Learning the old way to roll a kayak

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Learning the Greenland kayak roll on Flathead Lake


Ed Hopkins bobbed in his kayak on Flathead Lake.

Sitting in his kayak, he tucked his narrow wooden paddle under his arm and extended it like a long wing. He adjusted his nose plugs and flipped over in his kayak. Only the bottom of his boat was visible atop the water; then with a swoosh, his upper body emerged and he was quickly upright.

“That was better,” he said, re-adjusting himself in his kayak seat.

For a group of kayakers with the Flathead Paddlers club, Tuesday nights mean going to class. They meet each week to refine their safety skills and paddling techniques. For Hopkins, 65, these sessions are a chance to share some of his knowledge about the Greenland styles of kayak rolls. Hopkins has learned several different styles of the kayak roll, based on the more than 30 styles that Greenland Inuit natives have used for hundreds of years. Many kayak techniques and tools that are used today have descended from the Greenland natives. Modern spray skirts, for instance, imitate the age-old tuilik, a hooded, dress-like garment that Inuit natives wore while hunting in their kayaks.

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A leather thong held the garment tightly around their wrists and necks, keeping out the freezing water. The tuilik attached to the cockpit of the kayak, much like neoprene spray skirts do today.But wearing the tuilik also meant that if the Inuit wearing it tipped over, a roll was the best method of survival. You either rolled or you died, says Hopkins, who recently built his own wood and fabric Greenland-style kayak. “Greenlanders didn't swim.”

The Greenland techniques have become popular in the modern kayak community, not only for their historical value, Hopkins said. "They're easier on the joints, so they're popular with the middle-aged group," he said. "There's just a kind of growing interest in the Greenland techniques.

These guys have been doing this for a couple thousand years, so they must be doing something right” Greenlanders developed these kayaking techniques and tools because their livelihoods depended on it, according to Hopkins. "If their boats weren't seaworthy or their equipment didn't work, they'd either die or their family didn't eat,” Hopkins said. “They developed it to become successful hunters.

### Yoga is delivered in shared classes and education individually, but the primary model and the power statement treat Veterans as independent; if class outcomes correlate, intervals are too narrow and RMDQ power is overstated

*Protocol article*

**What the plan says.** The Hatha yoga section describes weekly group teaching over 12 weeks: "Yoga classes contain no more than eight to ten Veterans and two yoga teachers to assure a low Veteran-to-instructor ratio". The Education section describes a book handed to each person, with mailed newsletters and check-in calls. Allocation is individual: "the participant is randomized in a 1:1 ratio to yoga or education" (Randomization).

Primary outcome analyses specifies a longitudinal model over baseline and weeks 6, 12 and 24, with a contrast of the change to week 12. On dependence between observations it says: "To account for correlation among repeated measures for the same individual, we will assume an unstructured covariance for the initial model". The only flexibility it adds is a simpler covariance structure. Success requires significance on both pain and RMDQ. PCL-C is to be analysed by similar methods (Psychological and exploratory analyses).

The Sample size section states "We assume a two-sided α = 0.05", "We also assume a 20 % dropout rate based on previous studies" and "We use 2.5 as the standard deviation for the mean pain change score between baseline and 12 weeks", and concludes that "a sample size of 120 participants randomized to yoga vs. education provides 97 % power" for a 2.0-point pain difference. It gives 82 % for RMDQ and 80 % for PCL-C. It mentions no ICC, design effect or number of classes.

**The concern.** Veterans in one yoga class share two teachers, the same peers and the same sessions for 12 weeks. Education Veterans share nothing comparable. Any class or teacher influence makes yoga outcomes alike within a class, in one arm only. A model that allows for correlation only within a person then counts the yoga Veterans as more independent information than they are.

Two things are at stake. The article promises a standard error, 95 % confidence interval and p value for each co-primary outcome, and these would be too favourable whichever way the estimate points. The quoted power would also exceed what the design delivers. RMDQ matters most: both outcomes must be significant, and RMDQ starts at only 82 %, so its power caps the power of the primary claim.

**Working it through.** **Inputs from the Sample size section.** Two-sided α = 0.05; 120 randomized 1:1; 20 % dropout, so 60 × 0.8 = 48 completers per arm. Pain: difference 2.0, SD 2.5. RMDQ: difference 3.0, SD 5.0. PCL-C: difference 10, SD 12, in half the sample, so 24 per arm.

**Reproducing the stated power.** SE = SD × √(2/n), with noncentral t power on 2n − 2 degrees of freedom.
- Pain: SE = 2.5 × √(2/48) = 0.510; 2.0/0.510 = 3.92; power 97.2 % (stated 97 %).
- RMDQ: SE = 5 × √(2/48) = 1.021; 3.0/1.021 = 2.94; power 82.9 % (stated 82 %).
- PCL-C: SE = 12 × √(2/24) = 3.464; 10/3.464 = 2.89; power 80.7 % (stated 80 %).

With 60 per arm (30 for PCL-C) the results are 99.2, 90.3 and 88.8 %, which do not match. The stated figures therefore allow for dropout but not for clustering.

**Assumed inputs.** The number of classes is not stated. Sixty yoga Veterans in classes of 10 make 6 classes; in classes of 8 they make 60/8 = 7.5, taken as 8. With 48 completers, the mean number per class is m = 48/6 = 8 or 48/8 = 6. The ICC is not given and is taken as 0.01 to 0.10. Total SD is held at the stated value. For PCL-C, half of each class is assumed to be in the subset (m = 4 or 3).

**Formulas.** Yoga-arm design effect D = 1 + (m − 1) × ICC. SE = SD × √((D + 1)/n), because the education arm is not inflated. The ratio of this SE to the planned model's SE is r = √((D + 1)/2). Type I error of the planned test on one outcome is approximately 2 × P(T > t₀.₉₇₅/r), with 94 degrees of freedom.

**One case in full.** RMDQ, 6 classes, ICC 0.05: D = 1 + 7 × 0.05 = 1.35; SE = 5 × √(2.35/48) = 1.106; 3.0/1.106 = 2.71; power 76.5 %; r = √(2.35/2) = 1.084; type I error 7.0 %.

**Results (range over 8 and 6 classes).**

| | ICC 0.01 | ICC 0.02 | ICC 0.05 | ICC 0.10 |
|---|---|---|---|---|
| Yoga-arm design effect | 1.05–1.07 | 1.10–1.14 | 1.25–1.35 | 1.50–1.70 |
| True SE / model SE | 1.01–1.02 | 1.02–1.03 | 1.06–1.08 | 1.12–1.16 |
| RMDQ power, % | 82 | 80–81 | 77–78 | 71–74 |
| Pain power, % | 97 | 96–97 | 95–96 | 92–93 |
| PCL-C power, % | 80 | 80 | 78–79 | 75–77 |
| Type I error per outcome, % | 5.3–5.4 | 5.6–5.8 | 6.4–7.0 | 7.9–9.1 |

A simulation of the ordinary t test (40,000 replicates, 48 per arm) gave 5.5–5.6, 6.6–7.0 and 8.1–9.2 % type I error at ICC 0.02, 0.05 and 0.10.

It was Shawn Baker, another member of the Flathead Paddlers group, who got Hopkins interested in the Greenland techniques.

Baker has mastered many of the Greenland techniques, including one where's he able to use a 15-pound rock instead of a paddle to help roll his kayak. The Flathead Paddlers club holds skills session weekly and its members enjoy camping trips each year. Last year the club took a trip to the Broken group of islands in British Columbia.

The club is also helping to build a new composting toilet at Cedar Island this month, in conjunction with Montana Fish, Wildlife and Parks. “We all enjoy kayaking and we encourage others who are just getting into it, to learn the techniques and safety techniques so we can all have a good time and nobody gets hurt,” Hopkins said.

While the roll is practically required of whitewater kayakers, 95 percent of sea kayakers don't use one. “You don't have to be able to do the rolls, but we want most of our members to at least be able to do the rescues,” Hopkins said. He recently spent a week in Oregon building his own wood and fabric kayak, which although shorter and wider than a true Greenland kayak, has some similar features to the old ways. The boat weighs only 20 pounds is just shy of 16 feet; much smaller than those used by Inuit natives hundreds of years ago. “I'm getting more used to the boat,” Hopkins said.

MOST OF the 65 members of the Flathead Paddlers club don't build their own kayaks or have the extensive knowledge that Hopkins does. But that's why they're here: to share the knowledge.

“The skills classes are all about furthering your skills that you learn elsewhere,” member Anne Clark said. She began sea kayaking six years ago, and has taken several kayaking trips and lessons, including a whitewater kayaking class at the Nantahala Outdoor Center. “We try to share the wealth,” she said. Clark's training was evident Tuesday night - if not in the rolling, at least in the paddling. Almost effortlessly, each paddle stroke propelled her sleek yellow kayak through the placid water near Woods Bay on Flathead Lake.

Club member Glen Aasheim, a retired physician from Tacoma, is a relative newcomer to kayaking, and found the paddling club a good way to learn kayaking techniques and safety. “This group is really active and congenial,” he said over hotdogs and some of his home brew after the session Tuesday night as a campfire crackled nearby. “Nobody makes you feel like you don't know anything. Of course a good bit of joking goes on with any group of like-minded people.

After one member struggled to upright his overturned kayak, Sharon Hopkins asked him, “Was that a stick-in-the-gravel roll?”

On the Net: groups.yahoo.com/group/FlatheadPaddlers

 Copyright Montana Living 2008

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